Kinect Disneyland Adventures Xbox 360 Review

On display at both the E3 Expo in Los Angeles and the D23 Expo in Anaheim this year, Kinect: Disneyland Adventures promised a lot of fun.  It’s not quite a vacation replacement ala the initial premise of Disney Universe but, is a fun follow up.  Imagine watching a great movie and then getting everything fleshed out by following it up with the book.  Speaking of movies, the art style fits the typical At the very least, Kinect: Disneyland Adventures is one of the most entertaining titles available for the Kinect, so far.

Kinect: Disneyland Adventures starts off with the first Disney character you will meet, Mickey Mouse welcoming you to Disneyland.  The game allows two people to simultaneously experience the park.  Mickey will get you started by having you run errands and find some of the other characters throughout Disneyland.  Meeting the characters offers players a chance to interact in much the same way it works in actuality, minus the lines of course.  They will sign autographs, hug and dance with you and unlike reality, the fully voiced characters actually talk to you.

The real fun however, is in the rides.  Microsoft worked closely with the folks at Disney to create stories for each of the 18 attractions.  Some of these stories are what you would expect and others required some research on the part of the developers.  The Matterhorn while iconic doesn’t have a Disney movie to go with it and required a bit of digging to find an appropriate tie-in.  With nearly a hundred years of Disney archives it was no small feat thankfully, there is no shortage of content either.

Attractions like Pirates of the Caribbean, start with a fairly faithful representation of the ride but evolves quickly, and soon enough, you’ll find yourself repelling undead pirates.  This formula is somewhat typical.  The Matterhorn begins with bobsledding but turns into a snowball fight with yetis.  While these may be expected evolutions, there are some more unusual twists.  It’s a Small World goes toward a more kid friendly Dance Central type exercise.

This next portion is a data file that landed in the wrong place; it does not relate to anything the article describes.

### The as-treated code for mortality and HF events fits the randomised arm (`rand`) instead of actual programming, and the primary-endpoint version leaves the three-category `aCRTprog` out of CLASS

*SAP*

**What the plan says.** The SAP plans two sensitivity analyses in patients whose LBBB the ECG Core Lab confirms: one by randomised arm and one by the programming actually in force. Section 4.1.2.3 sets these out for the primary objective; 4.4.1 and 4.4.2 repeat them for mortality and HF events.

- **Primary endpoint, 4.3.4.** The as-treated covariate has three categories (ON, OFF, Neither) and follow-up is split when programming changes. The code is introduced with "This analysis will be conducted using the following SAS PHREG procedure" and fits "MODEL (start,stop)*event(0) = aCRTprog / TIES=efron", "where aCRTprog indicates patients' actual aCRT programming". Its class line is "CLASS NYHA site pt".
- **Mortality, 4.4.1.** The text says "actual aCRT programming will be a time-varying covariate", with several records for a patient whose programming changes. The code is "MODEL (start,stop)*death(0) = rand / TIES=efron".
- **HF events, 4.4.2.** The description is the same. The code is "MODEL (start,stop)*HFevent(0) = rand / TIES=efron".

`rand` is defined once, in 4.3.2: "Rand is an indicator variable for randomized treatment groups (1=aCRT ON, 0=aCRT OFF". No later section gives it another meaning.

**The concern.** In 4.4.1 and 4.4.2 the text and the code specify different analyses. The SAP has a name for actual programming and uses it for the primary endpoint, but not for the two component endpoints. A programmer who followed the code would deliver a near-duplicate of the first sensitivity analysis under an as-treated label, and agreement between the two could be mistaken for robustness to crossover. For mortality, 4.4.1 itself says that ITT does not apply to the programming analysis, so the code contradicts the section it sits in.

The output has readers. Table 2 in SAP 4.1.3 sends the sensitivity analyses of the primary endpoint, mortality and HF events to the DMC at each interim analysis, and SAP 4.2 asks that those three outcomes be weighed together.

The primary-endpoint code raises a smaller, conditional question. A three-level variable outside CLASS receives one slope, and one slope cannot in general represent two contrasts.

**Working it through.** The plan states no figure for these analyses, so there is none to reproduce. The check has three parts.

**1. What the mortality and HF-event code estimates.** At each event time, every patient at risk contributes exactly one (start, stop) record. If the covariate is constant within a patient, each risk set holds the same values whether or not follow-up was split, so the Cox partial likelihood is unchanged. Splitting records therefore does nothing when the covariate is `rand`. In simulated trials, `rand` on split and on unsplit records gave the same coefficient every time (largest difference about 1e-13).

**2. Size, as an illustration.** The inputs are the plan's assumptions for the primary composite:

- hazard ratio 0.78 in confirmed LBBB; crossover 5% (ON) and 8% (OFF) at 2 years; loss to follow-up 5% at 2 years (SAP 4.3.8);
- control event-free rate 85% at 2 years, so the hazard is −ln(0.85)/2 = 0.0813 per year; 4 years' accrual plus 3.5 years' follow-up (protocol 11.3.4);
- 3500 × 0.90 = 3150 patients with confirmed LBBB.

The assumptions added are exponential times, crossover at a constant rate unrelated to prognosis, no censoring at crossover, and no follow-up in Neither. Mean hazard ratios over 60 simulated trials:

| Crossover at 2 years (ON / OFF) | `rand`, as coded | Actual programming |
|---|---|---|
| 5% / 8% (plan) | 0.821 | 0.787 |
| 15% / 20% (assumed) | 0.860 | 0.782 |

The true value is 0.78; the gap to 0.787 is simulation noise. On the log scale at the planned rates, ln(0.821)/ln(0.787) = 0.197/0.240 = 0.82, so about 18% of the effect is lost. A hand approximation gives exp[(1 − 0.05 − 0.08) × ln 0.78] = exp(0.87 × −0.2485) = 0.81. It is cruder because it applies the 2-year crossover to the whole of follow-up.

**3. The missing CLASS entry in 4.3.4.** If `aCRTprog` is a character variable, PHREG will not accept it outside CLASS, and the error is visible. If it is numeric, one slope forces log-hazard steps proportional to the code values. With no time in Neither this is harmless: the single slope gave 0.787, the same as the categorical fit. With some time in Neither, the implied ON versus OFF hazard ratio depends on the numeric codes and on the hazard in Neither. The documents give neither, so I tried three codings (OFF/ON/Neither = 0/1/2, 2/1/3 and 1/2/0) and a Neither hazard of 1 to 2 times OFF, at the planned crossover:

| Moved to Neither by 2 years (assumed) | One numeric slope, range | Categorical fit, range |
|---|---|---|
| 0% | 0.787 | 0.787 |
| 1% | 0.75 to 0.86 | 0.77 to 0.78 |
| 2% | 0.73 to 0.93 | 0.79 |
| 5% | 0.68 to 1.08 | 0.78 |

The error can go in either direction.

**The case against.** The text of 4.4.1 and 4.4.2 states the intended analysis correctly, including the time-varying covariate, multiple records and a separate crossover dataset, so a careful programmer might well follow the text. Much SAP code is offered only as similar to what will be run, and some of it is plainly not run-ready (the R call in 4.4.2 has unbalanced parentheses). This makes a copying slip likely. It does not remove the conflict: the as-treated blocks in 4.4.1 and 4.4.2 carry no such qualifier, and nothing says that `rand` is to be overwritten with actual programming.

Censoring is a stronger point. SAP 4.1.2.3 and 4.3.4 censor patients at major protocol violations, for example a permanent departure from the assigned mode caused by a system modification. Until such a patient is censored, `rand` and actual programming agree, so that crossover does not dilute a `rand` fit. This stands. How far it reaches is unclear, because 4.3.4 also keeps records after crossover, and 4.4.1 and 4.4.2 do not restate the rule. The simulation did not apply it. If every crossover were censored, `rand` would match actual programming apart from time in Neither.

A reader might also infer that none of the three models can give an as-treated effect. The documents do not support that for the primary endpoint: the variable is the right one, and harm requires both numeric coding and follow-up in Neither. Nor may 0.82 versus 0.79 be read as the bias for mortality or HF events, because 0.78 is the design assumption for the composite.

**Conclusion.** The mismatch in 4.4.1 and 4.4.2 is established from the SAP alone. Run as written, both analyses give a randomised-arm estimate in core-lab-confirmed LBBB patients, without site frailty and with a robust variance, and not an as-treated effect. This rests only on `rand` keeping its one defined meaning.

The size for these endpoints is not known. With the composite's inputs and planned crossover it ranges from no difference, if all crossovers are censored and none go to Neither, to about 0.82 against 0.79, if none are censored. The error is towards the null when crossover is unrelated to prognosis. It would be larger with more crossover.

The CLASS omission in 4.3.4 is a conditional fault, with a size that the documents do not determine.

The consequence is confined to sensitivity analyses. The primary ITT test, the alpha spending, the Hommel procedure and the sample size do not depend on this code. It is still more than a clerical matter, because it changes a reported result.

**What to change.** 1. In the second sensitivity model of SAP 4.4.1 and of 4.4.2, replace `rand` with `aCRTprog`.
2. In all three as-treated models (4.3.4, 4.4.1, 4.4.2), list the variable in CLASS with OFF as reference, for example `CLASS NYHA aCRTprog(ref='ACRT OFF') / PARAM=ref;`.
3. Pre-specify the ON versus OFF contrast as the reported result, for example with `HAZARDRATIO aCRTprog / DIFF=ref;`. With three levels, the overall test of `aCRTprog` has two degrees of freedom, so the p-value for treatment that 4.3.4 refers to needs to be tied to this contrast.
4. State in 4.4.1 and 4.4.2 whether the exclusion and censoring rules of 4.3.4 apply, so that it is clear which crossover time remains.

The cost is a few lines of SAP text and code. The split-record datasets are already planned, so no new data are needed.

The typical method of moving about the Disneyland Park is by pointing and it works surprisingly well.  In my prerelease hands-on time with the game, it was contextually explained as how eager kids, while trying to pull out of your grip, indicate where they want to go.  The explanation is really unnecessary, as this type of control is just intuitive and works.  Future Kinect enabled games should really use Disneyland Adventures as a template for Action/Adventure fare.  A quick travel type map is also accessible by raising both arms.

Kinect: Disneyland Adventures is clearly marketed at children but there is no reason core games could not be developed using similar controls.  It’s not entirely perfect but I did play test the game with an eight and five year old and they were able to navigate the park with very little trouble.  As I played, I had very little trouble even navigating the spiraled paths in New Orleans Square.  Something like Zelda or Darksiders would be able to use almost identical controls.  Even RPGs could benefit from the more immersive controls.

There is always the laziness argument, but as an option, the Kinect could add much to the overall experience.  Kinect: Disneyland Adventures offers a glimpse at the potential of motion-sense gaming.  The subject matter might not be for everyone and its purple case may look a little out of place between Halo: Reach and Gears of War, but buy it for your kids, nieces and/or nephews and give it a shot.  There’s a little bit of everything in the game and a little something for everyone.

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